Bedford Republican Jonathan Stickland has long been the court jester of Texas' House of Representatives. Since his election in 2012, he's positioned himself as a darling of the Tea Party and antagonistic right, never shying away from a political stunt or a chance to hear his voice projected from the House chamber's back microphone. While he's frequently cited as one of Texas' worst legislators, the Observer prefers to sit back and appreciate Stickland's antics as a kind of performance art.
This year, like an athlete just entering his prime, Stickland is putting everything he's learned in his previous three legislative terms to good use, turning his flair for the theatrical, maddening or just ridiculous into a session for the ages. With about a month to go before the end of Texas' regular legislative season, let's look at all the joy Stickland has brought to our lives this year.
The story of Stickland's 2019 begins with an ominous interview with the Fort Worth Star-Telegram in December. The representative, apparently sick of being best known for having had one of his colleagues try to lead him away from a House microphone with a cookie and getting busted for writing posts about marijuana use and spousal rape on a fantasy football message board, promised to "try a little more honey than vinegar this (year)."
For those political junkies who rely on Stickland's antics — he once replaced his capitol building office sign with a facsimile that read "former fetus" rather than "state representative" the day before Planned Parenthood representatives were to visit the capitol — to make it through the inevitable drudgery that bubbles up during a legislative session, the words felt like a betrayal. Could Stickland really be abandoning his role as the Texas House's largest adult son?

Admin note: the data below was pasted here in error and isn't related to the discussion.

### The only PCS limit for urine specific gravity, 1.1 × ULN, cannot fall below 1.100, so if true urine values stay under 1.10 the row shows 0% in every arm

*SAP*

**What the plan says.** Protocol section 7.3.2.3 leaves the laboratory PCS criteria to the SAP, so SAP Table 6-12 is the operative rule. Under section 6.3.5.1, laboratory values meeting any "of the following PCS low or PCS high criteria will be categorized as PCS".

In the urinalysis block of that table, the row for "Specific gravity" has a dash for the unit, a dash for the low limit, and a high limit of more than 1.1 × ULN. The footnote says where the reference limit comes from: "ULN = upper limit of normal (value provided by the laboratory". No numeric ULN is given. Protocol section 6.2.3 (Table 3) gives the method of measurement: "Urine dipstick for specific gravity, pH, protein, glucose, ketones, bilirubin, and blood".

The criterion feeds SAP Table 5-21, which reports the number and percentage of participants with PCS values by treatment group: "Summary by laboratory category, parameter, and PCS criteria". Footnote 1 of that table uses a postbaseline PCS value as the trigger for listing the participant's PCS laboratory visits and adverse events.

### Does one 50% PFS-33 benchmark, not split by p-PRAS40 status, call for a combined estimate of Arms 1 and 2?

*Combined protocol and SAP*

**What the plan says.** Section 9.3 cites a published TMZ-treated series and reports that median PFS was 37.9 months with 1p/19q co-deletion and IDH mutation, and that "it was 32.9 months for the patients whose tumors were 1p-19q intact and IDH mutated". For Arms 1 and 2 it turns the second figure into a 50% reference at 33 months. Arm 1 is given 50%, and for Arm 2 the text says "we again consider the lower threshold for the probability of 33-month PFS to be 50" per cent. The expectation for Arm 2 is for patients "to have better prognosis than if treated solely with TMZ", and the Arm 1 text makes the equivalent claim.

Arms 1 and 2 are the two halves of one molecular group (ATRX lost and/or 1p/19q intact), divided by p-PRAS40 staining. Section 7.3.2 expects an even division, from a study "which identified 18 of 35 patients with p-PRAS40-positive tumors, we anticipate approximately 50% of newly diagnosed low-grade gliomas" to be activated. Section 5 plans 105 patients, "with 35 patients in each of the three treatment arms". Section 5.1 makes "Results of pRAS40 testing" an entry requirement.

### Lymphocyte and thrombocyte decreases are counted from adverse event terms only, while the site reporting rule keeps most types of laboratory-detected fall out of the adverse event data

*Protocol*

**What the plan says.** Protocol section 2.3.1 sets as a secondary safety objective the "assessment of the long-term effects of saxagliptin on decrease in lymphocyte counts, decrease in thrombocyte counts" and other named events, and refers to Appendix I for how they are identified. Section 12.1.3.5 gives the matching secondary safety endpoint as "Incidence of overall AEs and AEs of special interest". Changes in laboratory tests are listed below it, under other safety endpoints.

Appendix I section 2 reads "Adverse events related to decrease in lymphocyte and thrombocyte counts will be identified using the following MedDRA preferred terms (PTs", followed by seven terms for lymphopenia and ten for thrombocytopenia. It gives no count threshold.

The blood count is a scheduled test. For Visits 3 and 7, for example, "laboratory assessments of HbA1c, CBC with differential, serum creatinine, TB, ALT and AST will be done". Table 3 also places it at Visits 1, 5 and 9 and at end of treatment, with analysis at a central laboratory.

Those who doubted the high-school dropout should've had more faith.
So far this session, Stickland's honey-first approach has led to one of his colleagues making fun of his weight on the House floor.
He's up to all his old tricks, including arguing against seemingly innocuous bills just to gum up the House's works. In addition to arguing for swimming hole creation, Stickland stopped debate on two bills listed on the local and consent calendar — which is typically reserved for uncontroversial legislation — by speaking about the bills until a time-limit for voting on them passed and they were sent back to committee. One of the bills sought to limit suicides committed by minors by helping kids whose parents refuse or are unable to seek mental health treatment for them.
Stickland's only explanation for his effort to kill the bills came in a cryptic tweet.
The representative showed more candor about being on the wrong end of a 148-1 vote on the House's school finance plan — he complained that schools in his district didn't get their "fair share of the money" — and being the sole vote against a bill passed by the House this week to fix the state's teacher retirement system.
"I refuse to act like it’s more than a one time fix," he tweeted. "Retired teachers deserve a permanent fix to their retirement, not another band-aid. They aren’t political pawns."
All of this from someone who said that he "cannot participate in political theater" when he declared his "constitutional carry" legislation dead earlier this year.
Over the next month, Stickland will have plenty of additional opportunities to take quixotic stands and kill bills as the House approaches key deadlines. Last year, he and his allies in the Texas Freedom Caucus killed dozens of bills in what's become known as the Mother's Day massacre, as retribution for former Speaker of the Texas House Joe Straus refusing to move forward on popular conservative legislation like the so-called "bathroom bill." Despite his protestations to the contrary, Stickland looks set to do battle all over again.